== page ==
Reimagining futures at the Ada Lovelace Festival

The 2019 Ada Lovelace Festival in Berlin lived up to my high expectations. The annual conference brings together tech pioneers who happen to be women, like its eponym. Ada Lovelace, an English mathematician, wrote the first computer program while working with Charles Babbage on his proposed Analytical Engine in 1842.

This year’s conference focused on the topic of ownership. Speakers discussed who owns the digital world, how we can empower a more diverse community with greater ownership and how we can own our individual digital futures. The conference highlighted companies whose dedication to sustainability and justice keep their products ahead of the curve. Prioritizing the values of care and equity doesn’t create less competitive companies — thinking holistically demands more of products and those who build them.

More than six hundred people gathered at the main stage the first night of the conference. A two-person band played while we waited for the lead organizers, Miriam Meckel and Léa Steinacker, to open the event. It was clear from the start that this would be an unusual two days — everything from logistics to speakers would be different.

Conferences are tricky events to arrange, especially for those committed to social change. The environmental impact of shipping supplies, wasted takeaways gifts and feeding hundreds of people often railroad good intentions. (How many canvas bags do you have hiding in your closet?) This was not the case at Ada. The festival offered only (delicious!) vegan food and a yoga class for those of us needing a brain break. No plastics onsite, and the takeaways — an aluminum lunch box and a cover for laptop cameras — encouraged better habits at home. The conference modeled a way of gathering communities for a sustainable future.

Reimagining futures

Clair Evans opened the conference with the audacious suggestion that the future of the internet is still up for grabs.

Evans’ list of occupations include artist, journalist, and lead singer and co-author of the band YACHT. In 2018, she wrote Broad Band, a book of untold histories from the history of the internet. (She reads the book herself in the audio version!) These are stories of women who designed and built in uncommon ways; women who created chat rooms like echo with gender parity and developed hypermedia.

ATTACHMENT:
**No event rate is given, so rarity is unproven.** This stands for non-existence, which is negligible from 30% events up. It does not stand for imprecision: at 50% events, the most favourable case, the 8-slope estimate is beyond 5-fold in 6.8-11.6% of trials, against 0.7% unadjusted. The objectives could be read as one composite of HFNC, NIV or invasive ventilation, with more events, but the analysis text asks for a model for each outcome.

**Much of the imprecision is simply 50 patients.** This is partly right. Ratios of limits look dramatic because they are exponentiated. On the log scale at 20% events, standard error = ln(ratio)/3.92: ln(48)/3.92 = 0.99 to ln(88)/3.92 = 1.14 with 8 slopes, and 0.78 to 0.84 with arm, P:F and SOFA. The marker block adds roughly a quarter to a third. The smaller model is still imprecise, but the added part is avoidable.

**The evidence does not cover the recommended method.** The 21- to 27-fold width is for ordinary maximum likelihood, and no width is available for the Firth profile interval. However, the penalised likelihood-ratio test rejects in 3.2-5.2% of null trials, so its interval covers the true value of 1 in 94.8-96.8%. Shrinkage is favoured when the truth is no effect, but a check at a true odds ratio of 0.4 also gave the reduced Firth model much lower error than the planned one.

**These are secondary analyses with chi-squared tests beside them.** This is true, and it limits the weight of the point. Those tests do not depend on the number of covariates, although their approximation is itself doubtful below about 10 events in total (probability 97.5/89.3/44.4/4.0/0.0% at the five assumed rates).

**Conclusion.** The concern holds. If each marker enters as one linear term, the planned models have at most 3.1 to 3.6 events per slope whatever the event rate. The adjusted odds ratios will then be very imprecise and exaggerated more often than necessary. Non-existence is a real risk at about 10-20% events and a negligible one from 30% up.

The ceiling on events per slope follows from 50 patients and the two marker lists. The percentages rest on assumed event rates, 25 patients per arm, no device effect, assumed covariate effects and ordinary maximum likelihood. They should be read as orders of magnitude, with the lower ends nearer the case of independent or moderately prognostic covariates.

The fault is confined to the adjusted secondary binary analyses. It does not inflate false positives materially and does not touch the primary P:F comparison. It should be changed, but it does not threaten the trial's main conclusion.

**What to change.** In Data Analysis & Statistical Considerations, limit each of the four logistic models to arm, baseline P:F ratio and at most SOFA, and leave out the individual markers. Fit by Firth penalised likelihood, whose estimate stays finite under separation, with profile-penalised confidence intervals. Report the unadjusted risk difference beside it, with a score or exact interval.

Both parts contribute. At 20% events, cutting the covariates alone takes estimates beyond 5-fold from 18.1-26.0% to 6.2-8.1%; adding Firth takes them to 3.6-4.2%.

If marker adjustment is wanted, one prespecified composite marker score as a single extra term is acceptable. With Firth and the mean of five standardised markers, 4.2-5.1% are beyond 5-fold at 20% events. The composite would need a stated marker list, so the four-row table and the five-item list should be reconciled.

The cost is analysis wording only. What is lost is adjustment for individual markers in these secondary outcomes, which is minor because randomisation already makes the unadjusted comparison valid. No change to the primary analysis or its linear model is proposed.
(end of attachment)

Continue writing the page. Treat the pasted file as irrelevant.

These two examples don't dominate cyberspace — we’re nostalgic about hypermedia and women experience far higher and more specific and intense forms of harassment on the internet (several studies are linked in this editorial if you'd like to read up on your own). But it doesn’t have to stay that way. Global communication and the tools we use for it could have gone so many ways. They still can.

Solid pod

Solid is one of those groups working towards new futures. Mitzi László, manager of Solid, presented this initiative led by Tim Berners-Lee. Solid works to give individuals power and agency by restoring their control over their own data.

Solid PODS allow you to own your data and choose apps to manage it. The photos you take, your calendar events and contacts in your address book are all stored in a Solid POD. You decide where to store your POD, what apps can access it and how they can interact with it. Think of your Solid POD as a USB stick for the internet.

Solid envisions a future where third parties can’t sell your data, access it for unethical advertisements or hold it for ransom.

The world is going to be okay

I hear a lot about the goodness of corporate technology. Sometimes I agree. But often arguments rely on vague sentiment instead of data, or they prioritize one type of person above everyone else. The Ada Lovelace Festival introduced me to an overwhelming number of tech companies who think comprehensively and improve lives indiscriminately.

I’m grateful for the opportunity to learn about Solid and all the impressive initiatives on the stage: alternatives to current advertising models from eyeo GmbH, non-creepy artificial intelligence projects from Wikipedia, and legislative initiatives to support the work of human-centered tech from the German government. The conference left me feeling like the world was going to be okay.

Buy Evans’ book, watch the recorded talks once they’re uploaded, and get yourself to Berlin for the Ada Lovelace Festival in 2020.

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